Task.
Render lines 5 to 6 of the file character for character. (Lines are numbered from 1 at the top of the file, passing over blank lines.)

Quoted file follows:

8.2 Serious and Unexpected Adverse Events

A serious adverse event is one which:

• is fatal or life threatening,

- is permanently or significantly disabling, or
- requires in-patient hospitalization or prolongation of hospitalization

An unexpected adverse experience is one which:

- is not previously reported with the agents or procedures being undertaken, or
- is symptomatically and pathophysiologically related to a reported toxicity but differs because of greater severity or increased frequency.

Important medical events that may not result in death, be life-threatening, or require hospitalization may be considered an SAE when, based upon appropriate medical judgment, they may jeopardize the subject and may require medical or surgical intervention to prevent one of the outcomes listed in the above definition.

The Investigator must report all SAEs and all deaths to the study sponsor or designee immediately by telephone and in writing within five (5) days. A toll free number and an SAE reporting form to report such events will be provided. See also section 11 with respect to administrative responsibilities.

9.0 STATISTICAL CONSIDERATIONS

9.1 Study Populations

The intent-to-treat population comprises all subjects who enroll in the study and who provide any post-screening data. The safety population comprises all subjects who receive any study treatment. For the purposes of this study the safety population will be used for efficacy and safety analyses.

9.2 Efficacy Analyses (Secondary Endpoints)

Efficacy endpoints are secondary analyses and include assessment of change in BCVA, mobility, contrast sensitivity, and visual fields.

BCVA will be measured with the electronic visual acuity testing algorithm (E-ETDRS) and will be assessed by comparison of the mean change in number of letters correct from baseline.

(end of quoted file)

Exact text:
- requires in-patient hospitalization or prolongation of hospitalization

An unexpected adverse experience is one which: